Tiago Ramalho AI research in Tokyo

Simple pattern formation with cellular automata

A cellular automaton is a dynamical system where space, time and dynamic variable are all discrete. The system is thus composed of a lattice of cells (discrete space), each described by a state (discrete dynamic variable) which evolve into the next time step (discrete time) according to a dynamic rule.

$$ x_i^{t+1} = f(x_i^t, \Omega_i^t, \xi) $$

This rule generally depends on the state of the target cell $x_i^t$, the state of its neighbors $\Omega_i^t$, and a number of auxiliary external variables $\xi$. Since all these inputs are discrete, we can enumerate them and then define the dynamic rule by a transition table. The transition table maps each possible input to the next state for the cell. As an example consider the elementary 1D cellular automaton. In this case the neighborhood consists of only the 2 nearest neighbors $\Omega_i^t = {x_{i-1}^t, x_{i+1}^t}$ and no external variables.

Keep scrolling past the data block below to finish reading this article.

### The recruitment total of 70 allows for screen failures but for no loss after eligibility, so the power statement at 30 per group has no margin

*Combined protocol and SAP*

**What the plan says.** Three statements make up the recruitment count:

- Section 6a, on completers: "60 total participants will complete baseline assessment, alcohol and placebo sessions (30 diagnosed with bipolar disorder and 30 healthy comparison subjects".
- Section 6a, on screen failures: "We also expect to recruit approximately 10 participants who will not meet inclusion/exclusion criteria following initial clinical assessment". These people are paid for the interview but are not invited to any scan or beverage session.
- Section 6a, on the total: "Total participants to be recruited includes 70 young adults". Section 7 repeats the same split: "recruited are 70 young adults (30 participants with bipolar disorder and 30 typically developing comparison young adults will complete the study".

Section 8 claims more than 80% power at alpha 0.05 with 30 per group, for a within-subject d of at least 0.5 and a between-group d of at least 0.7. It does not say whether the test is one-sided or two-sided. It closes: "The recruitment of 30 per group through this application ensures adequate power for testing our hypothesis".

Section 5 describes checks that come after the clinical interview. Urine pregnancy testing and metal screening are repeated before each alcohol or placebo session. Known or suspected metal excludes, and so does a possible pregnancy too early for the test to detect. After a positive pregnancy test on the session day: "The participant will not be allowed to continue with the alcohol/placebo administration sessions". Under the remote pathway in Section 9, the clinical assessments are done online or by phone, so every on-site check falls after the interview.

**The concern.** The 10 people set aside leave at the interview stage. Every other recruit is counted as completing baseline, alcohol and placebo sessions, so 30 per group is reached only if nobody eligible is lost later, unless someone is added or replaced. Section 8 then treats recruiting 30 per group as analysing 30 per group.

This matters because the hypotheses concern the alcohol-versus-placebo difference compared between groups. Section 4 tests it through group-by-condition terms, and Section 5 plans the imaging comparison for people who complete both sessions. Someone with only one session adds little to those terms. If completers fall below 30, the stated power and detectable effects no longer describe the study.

In general, there are two types of neighborhoods, commonly classified as Moore or Von Neumann. A Moore neighborhood of radius $r$ corresponds to all cells within a hypercube of size $r$ centered at the current cell. In 2D we can write it as $\Omega_{ij}^t = {x^t_{kl}:|i-k|\leq r \wedge |j-l|\leq r}\setminus x^t_{ij}$. The Von Neumann neighborhood is more restrictive: only cells within a manhattan distance of $r$ belong to the neighborhood. In 2D we write $\Omega_{ij}^t = {x^t_{kl}:|i-l|+|j-k| \leq r}\setminus x^t_{ij}$.

Finally it is worth elucidating the concept of totalistic automata. In high dimensional spaces, the number of possible configurations of the neighborhood $\Omega$ can be quite large. As a simplification, we may consider instead as an input to the transition table the sum of all neighbors in a specific state $N_k = \sum_{x \in \Omega}\delta(x = k)$. If there are only 2 states, we need only consider $N_1$, since $N_0 = r - N_1$. For an arbitrary number $m$ of states, we will obviously need to consider $m-1$ such inputs to fully characterize the neighborhood. Even then, each input $N_k$ can take $r+1$ different values, which might be too much. In such cases we may consider only the case when $N_k$ is above some threshold. Then we can define as an input the boolean variable